YouTube, soon to be persona non grata amongst gamers.

    Update: Blizzard instruct Youtube users to “contest” matches on videos – Claims flood in

    An upcoming change to YouTube policy has prompted scores of copyright claims on “Let’s Play” and similar videogame related videos across the Google-owned platform. TubeFilter has a run-down on how channels (particularly those marked as “Affiliate”) will be subject to pre-screening in order to hunt for copyright infringing aspects.

    The problem, of course, is that YouTube is not great at determining what constitutes a legitimate copyright claim. IncGamers has fallen foul of this a few times, most memorably when an interview with David Brevik was flagged. This was footage of Paul (stood off-cam with a clearly labelled IncGamers mic) talking to Brevik in a corridor at GamesCom, so quite what the “infringement” was there is a mystery. Unless David Brevik is a wholly owned subsidiary of a major corporation.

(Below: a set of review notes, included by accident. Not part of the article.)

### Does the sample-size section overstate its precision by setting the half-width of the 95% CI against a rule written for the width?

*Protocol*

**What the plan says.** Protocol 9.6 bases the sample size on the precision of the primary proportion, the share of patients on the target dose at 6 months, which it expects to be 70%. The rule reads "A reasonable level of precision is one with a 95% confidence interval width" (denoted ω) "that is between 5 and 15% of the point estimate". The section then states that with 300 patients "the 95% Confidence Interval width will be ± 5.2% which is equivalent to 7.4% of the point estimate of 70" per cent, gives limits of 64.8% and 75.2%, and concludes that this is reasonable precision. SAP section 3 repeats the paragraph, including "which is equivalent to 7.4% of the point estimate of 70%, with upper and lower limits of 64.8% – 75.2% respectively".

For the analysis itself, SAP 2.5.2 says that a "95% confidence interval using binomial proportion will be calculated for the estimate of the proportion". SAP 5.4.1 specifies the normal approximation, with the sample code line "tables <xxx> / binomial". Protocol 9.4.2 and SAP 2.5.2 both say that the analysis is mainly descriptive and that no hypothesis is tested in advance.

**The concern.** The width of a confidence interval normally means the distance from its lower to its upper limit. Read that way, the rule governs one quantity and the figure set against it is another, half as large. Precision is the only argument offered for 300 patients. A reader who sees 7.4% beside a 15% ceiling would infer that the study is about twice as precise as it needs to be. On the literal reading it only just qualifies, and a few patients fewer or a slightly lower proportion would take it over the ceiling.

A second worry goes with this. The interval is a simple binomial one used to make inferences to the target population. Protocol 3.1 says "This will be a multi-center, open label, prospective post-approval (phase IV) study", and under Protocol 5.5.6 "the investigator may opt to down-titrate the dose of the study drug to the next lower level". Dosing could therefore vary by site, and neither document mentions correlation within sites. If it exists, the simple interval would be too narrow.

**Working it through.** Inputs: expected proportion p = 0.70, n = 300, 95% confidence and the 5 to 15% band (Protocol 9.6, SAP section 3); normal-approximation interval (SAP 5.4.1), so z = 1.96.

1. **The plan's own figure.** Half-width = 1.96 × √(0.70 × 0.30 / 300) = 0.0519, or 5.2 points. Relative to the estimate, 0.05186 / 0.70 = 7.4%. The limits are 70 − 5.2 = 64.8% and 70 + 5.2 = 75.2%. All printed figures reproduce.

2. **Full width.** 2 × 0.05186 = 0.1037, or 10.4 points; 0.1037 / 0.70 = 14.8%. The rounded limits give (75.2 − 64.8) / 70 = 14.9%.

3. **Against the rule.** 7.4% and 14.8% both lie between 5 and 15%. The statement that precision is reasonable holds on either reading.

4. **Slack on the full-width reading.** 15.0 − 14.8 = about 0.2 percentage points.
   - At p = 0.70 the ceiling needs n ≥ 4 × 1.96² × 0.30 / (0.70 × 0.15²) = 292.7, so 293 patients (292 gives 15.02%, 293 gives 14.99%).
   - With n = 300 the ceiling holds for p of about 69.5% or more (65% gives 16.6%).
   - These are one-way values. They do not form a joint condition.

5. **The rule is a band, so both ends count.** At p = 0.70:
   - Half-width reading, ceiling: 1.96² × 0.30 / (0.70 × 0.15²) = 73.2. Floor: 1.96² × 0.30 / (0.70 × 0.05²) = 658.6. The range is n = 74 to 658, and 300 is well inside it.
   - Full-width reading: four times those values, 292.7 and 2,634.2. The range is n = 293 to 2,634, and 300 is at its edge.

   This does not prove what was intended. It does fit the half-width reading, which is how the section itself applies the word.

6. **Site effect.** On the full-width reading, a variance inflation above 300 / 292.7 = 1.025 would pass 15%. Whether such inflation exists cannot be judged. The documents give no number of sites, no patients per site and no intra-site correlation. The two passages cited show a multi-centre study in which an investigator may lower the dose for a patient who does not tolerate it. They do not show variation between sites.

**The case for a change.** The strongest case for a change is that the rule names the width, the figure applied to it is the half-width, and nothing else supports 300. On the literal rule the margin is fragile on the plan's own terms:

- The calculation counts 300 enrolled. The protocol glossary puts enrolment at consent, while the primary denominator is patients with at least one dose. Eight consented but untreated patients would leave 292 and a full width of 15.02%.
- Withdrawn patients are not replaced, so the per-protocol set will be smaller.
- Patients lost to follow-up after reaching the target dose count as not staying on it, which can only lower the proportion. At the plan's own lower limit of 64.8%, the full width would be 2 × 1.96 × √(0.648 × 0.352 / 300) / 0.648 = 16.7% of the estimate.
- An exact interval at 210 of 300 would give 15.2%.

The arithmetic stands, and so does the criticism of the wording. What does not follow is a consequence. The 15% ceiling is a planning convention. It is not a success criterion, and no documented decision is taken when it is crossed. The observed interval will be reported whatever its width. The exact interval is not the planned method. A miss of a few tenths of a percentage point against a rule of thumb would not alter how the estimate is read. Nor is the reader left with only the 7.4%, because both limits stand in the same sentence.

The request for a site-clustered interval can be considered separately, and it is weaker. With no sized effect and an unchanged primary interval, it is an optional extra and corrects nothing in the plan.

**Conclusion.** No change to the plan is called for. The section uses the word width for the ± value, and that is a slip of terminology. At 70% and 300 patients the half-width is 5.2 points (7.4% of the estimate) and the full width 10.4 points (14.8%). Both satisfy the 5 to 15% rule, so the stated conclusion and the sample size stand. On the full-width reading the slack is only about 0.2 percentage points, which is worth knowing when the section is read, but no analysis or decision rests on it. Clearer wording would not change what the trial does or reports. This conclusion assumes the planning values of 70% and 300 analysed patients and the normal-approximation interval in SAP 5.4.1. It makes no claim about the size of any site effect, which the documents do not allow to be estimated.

The Brevik video is still “awaiting further review,” more than a year later.

    You might also recall the nonsense involving YouTube broadcaster TotalBiscuit and his review of Day One: Garry’s Incident. In that case, the developers had provided a review copy of the game to TotalBiscuit, then decided to flag his video for copyright reasons when it turned out to be a rather negative critique of the title.

    TubeFilter has word of a great many copyright claims being made in anticipation of YouTube’s new policies, some of which appear to be coming from dubious third-party accounts (an easy way to thwart your YouTube competition.) This is a big deal for those who make revenue from YouTube advertising, as a flagged video cannot earn any money. Worse, once you’ve had ‘three strikes’ against a channel, further restrictions are put in place.

    Until this is sorted out, the service is in chaos for the hundreds of channels that cover videogames.

    Peter Parrish

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